We identified a relatively small (c.10-15 index points) but significant shift in attitude between the two groups.

 Figure 3. Propensity to be a seeker of or reactor to advertising by sector (Index)


 Source: Carat CCS 

Consistently across all sectors we found that those who have been affected personally during the recession had a greater propensity to be seeking or reacting to advertising. 

At first this may seem surprising. You may hypothesise that a negative recession experience would lead to a rejection of brands, particularly in areas where blame for the downturn has been apportioned, such as financial services. 

Indeed, the ‘affected’ group do place more importance on trust when considering purchase decisions (Source: CCS 2010). 

However when you look back at the statements around attitudes and perceptions of the effect that recession has had on these two groups (Figure 2), the picture starts to take shape. 

A consistently negative attitude is beginning to shift the ‘affected’ group’s behaviour.

Worrying about the future, concerns around tax interest rate rises, diminishing job security are beginning to manifest themselves in purchasing behaviour: buying cheaper food brands and in fact cheaper products across the board, and generally cutting down on everyday expenditure.

In summary, this is the audience that is not only changing attitude but also behaviour as a result of their recession experiences.

Understanding that this audience is not only experiencing an attitudinal shift but also a behavioural one helps us understand their heightened awareness of advertising, as this is a group not specifically seeking advertising for the sake of it, but rather seeking additional information to inform and facilitate their behavioural change.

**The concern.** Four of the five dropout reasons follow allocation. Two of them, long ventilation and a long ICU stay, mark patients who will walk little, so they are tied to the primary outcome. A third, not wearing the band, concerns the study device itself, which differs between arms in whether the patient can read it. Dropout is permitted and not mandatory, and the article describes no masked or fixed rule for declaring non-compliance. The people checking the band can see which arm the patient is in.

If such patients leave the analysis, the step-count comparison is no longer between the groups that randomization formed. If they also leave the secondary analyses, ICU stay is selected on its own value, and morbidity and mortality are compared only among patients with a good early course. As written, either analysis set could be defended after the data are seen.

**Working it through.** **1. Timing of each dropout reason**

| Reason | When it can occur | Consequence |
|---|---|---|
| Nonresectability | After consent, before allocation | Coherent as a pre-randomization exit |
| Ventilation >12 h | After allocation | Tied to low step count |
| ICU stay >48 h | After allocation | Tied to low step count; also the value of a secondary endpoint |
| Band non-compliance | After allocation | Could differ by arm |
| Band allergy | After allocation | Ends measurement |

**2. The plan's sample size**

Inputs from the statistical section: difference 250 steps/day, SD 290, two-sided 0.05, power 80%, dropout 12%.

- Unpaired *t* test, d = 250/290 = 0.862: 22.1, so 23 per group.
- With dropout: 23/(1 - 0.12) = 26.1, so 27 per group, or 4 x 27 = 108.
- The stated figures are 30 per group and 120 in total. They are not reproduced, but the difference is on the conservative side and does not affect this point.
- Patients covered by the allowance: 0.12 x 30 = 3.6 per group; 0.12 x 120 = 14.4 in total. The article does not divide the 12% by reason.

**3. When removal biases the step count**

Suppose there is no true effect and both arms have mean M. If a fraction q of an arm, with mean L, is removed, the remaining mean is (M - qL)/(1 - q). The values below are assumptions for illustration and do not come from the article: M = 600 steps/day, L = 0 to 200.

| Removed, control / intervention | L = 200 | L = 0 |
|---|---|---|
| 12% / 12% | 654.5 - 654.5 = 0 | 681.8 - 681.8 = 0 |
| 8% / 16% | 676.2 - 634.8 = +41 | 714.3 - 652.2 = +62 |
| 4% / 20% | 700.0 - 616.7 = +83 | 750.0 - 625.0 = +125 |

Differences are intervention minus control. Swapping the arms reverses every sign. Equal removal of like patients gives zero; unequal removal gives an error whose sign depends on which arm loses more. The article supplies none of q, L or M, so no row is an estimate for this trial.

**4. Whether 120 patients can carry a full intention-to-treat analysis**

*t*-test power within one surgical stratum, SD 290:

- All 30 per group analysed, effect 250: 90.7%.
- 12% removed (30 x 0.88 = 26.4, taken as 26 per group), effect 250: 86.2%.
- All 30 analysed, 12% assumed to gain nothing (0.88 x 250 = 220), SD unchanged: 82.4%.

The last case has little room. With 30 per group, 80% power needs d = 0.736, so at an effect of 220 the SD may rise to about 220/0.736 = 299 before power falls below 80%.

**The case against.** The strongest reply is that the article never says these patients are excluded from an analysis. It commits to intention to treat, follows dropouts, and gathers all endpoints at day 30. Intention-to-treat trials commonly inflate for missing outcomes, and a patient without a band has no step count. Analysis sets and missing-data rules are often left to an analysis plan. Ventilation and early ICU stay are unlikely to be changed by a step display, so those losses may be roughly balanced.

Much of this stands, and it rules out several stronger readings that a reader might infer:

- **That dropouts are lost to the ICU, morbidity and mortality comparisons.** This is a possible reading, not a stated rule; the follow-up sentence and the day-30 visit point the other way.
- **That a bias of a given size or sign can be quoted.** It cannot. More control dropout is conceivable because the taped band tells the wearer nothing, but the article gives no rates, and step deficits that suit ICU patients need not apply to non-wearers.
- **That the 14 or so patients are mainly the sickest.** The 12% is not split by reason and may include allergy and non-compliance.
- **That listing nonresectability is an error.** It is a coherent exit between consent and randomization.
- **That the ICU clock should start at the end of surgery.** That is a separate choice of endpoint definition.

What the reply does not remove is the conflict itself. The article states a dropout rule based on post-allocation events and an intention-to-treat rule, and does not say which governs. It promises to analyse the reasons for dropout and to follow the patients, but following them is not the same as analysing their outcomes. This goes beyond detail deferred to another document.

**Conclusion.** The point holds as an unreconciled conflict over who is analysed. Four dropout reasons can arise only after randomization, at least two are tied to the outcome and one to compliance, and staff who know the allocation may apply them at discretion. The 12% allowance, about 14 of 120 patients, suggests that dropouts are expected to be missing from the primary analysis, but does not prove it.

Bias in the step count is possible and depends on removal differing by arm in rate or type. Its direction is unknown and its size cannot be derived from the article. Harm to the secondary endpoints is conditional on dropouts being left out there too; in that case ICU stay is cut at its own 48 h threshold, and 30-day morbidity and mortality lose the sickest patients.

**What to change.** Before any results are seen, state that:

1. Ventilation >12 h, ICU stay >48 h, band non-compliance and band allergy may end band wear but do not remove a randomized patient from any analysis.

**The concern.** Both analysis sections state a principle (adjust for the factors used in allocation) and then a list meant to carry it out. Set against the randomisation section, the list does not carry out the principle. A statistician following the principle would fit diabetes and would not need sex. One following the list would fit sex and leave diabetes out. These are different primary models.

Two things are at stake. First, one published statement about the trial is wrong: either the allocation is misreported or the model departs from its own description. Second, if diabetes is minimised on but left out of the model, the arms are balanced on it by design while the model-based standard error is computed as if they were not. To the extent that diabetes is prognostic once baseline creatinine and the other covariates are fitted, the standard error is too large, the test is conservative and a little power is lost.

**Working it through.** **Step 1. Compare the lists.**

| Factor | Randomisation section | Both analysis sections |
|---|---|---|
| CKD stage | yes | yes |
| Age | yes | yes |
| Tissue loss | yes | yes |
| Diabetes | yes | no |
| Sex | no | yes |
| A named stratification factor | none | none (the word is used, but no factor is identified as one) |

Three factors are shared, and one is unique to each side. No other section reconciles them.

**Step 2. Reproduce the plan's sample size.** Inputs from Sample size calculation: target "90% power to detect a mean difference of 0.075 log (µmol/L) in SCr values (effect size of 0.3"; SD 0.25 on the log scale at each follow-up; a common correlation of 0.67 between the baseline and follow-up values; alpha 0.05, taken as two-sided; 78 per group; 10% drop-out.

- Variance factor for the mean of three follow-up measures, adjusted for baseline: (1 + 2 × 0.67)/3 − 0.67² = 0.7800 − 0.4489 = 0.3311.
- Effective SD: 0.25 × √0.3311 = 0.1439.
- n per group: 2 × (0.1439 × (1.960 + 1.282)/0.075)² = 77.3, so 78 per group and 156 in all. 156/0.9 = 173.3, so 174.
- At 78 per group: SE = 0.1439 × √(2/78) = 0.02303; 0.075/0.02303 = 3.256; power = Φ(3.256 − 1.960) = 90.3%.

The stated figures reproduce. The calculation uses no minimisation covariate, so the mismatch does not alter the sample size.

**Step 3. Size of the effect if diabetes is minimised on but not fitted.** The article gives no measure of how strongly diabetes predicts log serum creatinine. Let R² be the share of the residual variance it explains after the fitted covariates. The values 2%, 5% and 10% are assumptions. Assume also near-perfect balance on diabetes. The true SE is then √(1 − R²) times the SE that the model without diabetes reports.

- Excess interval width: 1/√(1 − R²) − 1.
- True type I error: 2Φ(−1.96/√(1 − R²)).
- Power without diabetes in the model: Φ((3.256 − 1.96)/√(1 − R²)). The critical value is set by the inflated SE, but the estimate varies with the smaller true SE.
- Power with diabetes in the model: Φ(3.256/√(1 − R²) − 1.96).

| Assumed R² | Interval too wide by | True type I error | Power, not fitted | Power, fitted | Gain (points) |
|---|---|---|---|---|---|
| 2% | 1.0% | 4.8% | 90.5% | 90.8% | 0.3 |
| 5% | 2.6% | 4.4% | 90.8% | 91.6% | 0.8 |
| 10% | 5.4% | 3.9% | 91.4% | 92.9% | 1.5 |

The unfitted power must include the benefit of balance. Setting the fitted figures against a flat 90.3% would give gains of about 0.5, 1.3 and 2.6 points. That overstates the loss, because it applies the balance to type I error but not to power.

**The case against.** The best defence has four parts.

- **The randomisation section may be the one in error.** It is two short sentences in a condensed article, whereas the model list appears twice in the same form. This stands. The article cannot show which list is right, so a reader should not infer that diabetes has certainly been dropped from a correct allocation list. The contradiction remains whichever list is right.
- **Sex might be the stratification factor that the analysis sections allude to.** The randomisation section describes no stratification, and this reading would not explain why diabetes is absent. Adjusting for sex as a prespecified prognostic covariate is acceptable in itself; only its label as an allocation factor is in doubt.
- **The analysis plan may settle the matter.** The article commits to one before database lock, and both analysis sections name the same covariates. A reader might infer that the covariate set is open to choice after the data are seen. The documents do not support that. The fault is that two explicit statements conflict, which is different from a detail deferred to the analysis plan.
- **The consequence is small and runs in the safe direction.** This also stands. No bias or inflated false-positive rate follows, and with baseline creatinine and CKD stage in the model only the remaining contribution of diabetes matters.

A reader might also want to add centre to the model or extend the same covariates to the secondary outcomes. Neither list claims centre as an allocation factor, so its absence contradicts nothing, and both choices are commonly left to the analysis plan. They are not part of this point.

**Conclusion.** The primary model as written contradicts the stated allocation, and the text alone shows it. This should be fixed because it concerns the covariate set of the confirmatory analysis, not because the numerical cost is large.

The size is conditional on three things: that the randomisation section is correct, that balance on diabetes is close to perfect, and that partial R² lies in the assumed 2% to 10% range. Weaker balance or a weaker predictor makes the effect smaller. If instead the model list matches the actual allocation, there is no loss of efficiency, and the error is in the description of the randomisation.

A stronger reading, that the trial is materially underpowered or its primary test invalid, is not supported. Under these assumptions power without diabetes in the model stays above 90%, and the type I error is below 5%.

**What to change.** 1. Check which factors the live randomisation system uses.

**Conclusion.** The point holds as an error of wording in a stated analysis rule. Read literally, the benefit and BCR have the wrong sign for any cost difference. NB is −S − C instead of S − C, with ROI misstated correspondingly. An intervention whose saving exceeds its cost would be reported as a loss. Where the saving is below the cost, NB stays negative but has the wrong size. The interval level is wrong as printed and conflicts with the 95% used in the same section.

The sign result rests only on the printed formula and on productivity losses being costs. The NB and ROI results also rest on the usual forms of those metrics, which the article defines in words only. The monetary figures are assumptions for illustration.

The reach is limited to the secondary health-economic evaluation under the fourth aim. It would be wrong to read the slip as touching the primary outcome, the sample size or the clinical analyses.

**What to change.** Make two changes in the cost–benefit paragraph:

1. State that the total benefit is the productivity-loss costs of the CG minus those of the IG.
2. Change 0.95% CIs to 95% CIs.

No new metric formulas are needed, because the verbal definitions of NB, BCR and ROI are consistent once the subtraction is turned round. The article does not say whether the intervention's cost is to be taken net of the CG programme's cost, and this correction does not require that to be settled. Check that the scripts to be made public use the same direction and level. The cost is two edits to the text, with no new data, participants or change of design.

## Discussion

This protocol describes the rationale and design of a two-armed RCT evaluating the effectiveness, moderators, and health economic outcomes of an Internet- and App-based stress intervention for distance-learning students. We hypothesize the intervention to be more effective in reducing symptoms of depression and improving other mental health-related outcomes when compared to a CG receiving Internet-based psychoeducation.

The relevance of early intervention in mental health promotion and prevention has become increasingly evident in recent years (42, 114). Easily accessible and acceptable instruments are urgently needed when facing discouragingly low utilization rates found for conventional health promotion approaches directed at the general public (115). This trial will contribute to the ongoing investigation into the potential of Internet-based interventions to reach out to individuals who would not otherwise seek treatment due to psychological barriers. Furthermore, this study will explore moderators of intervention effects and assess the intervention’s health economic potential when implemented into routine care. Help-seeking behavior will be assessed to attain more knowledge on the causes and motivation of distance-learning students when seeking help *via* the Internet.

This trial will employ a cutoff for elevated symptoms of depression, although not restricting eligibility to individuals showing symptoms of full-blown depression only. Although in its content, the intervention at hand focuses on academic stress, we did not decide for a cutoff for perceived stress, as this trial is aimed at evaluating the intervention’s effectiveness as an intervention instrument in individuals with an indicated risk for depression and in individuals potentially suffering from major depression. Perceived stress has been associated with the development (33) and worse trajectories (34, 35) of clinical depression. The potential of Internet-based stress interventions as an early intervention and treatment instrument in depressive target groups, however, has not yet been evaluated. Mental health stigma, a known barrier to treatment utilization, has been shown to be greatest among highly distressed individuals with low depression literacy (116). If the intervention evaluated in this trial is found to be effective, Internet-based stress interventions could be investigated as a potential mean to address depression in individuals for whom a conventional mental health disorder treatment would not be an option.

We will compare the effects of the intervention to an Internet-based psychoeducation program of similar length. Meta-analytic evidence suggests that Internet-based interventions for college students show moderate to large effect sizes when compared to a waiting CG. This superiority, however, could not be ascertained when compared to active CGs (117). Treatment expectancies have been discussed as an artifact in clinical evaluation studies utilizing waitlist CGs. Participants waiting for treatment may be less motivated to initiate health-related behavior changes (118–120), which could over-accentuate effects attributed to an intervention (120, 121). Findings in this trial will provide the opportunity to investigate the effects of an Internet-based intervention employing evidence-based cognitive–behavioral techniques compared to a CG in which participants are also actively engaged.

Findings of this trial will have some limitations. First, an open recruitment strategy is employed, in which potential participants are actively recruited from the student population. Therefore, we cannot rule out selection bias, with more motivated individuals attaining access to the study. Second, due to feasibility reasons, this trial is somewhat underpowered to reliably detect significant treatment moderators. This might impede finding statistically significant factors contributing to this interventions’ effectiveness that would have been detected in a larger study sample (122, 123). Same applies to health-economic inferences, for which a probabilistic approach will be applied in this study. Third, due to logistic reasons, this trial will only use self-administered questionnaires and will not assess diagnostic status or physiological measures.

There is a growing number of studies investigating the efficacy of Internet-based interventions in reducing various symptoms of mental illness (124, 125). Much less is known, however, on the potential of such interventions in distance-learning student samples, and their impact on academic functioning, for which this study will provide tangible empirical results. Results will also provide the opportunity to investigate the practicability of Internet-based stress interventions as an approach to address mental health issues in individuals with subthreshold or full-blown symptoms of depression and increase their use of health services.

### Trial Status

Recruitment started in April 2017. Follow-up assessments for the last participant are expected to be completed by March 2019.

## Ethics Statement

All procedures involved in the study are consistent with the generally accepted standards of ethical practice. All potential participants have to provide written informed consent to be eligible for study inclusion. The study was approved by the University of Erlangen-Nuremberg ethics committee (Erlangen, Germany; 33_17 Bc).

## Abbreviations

This desire for additional information (and the effectiveness of advertising at delivering it) is demonstrated when you compare whether the two groups feel that enough information is available to inform decision about a variety of different products.

Figure 4: Comparison of propensity to agree with the statement "Not easy to find all information needed to make a decision" by product (Index)

Source: Carat CCS 

Again, while shifts are not huge there is a clear and significant trend demonstrating that those affected by the recession are struggling to find the information that they need in order to assist them in their attempts to lead a more careful, frugal lifestyle.

What this suggests is that people’s personal experience, and those of their friends and family, during this volatile economic climate has had a clear effect on their attitudes and behaviour. 

Their personal negative outlook and increased frugality has led them to look for something else from advertising. 

They are looking for guidance and information to help them buy smarter, save more and live within their means. 

However, those currently making this shift feel that the necessary information isn’t there. 

Therefore advertisers across the board need to provide greater information and proof-points in order to persuade this new, recession affected audience that is re-evaluating its purchase priorities that a brand is the right one for them.

Richard Morris, deputy managing director, Carat